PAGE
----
January 7, 2020 (LifeSiteNews) — Since Vatican I defines the pope to have “that infallibility which the divine Redeemer willed his Church to enjoy in defining doctrine concerning faith or morals,” it follows that the authority of popes and ecumenical councils — or of bishops taken all together as witnesses to the Faith and teachers of their flocks — is essentially identical.
Note that infallibility is a negative guarantee: it means freedom from error when defining matters of faith and morals. Therefore, a pope who teaches ex cathedra and a council that makes de fide declarations and anathematizes their contrary errors are alike teaching infallibly — that is, without possibility of error, although neither is guaranteed to have given the best or most complete formulation that could admit of no possible improvement or augmentation. It follows, moreover, that a pope or a council that teaches without signifying such an intention to declare and bind all Christians is teaching with magisterial authority, but without such a guarantee of infallibility. In other words, a pope or council may be in error when not teaching infallibly (this is almost a tautological statement).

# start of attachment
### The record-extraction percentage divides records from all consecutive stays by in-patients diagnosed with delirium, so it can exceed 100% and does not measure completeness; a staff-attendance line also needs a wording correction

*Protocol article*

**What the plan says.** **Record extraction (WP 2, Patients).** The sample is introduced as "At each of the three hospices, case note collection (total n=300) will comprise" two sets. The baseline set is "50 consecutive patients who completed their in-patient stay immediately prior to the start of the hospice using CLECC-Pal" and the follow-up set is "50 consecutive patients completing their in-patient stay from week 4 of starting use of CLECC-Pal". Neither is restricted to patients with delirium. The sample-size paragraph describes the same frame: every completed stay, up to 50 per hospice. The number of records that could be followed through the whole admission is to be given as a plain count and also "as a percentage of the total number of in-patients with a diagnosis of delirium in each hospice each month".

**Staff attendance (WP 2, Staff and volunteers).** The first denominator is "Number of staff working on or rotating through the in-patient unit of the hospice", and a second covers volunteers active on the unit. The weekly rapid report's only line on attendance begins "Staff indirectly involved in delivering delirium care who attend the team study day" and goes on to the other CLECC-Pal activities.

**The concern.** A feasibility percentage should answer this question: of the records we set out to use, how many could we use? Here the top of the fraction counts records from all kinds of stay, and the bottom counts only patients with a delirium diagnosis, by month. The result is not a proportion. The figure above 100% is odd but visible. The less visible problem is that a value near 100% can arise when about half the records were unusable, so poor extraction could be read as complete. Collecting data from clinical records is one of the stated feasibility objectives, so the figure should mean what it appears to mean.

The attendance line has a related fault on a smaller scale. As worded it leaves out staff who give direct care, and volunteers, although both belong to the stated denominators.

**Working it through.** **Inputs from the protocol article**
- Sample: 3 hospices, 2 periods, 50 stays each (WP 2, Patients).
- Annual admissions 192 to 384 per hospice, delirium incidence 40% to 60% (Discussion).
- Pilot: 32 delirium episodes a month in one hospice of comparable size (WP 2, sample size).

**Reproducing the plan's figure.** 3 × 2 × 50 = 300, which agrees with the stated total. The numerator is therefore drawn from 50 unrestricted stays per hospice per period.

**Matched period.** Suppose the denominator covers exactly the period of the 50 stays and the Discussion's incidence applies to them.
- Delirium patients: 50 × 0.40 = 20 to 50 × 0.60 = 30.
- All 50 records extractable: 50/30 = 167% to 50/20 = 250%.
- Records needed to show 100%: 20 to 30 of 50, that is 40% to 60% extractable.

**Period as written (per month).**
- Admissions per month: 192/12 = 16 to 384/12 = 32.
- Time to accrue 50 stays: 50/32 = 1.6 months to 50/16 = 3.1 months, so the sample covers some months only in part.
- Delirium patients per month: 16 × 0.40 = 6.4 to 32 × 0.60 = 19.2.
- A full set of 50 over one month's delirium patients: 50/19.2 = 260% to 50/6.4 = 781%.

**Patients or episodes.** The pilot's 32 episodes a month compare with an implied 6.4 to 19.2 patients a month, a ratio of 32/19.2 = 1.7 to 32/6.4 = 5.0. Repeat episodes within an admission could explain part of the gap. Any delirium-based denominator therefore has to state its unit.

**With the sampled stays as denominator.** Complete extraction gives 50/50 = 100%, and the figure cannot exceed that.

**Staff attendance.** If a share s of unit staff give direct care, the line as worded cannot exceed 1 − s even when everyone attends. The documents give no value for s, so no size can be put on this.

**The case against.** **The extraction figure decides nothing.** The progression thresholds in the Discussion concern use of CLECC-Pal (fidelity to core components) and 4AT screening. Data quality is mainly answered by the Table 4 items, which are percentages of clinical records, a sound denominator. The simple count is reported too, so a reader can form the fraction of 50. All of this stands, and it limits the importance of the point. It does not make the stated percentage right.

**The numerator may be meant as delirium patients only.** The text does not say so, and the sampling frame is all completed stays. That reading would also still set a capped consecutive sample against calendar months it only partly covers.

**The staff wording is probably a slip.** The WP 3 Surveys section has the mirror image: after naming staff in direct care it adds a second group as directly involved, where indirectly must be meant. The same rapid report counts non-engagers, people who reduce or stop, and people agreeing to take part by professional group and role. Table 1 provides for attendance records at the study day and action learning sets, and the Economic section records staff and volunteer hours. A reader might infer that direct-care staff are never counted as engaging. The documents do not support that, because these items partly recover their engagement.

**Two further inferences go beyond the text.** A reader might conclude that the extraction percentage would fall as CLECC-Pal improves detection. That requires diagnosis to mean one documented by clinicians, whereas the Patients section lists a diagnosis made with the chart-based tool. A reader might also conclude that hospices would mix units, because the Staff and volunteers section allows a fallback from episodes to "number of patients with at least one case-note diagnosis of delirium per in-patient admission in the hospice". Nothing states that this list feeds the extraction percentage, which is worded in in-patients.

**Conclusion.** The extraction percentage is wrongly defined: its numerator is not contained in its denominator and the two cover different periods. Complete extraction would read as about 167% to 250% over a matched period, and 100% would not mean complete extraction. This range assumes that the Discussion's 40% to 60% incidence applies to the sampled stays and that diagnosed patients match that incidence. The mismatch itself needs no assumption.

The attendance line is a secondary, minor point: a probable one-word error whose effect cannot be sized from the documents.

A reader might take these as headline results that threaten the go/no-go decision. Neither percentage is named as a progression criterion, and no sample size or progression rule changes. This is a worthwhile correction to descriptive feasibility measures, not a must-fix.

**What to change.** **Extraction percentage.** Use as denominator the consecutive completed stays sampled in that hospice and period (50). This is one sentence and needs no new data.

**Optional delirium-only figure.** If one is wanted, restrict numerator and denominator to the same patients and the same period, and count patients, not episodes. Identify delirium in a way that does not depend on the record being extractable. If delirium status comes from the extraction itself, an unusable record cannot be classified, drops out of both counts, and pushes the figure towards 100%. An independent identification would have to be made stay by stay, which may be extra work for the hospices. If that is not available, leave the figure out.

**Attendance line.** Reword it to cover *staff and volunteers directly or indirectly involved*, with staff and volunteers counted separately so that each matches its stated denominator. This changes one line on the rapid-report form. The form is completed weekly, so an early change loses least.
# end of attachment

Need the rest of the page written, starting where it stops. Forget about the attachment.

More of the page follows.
Beyond this negative guarantee for the papacy, the worldwide episcopacy enjoys a positive guarantee that the deposit of faith will never perish within it. The Oath against Modernism expresses it thus: “the charism of truth, which certainly is, was, and always will be in the succession of the episcopacy from the apostles.” In that way, the body of bishops enjoys a positive privilege that the pope, taken in isolation, lacks.
As two scholars explained it to me (from a forthcoming book of theirs):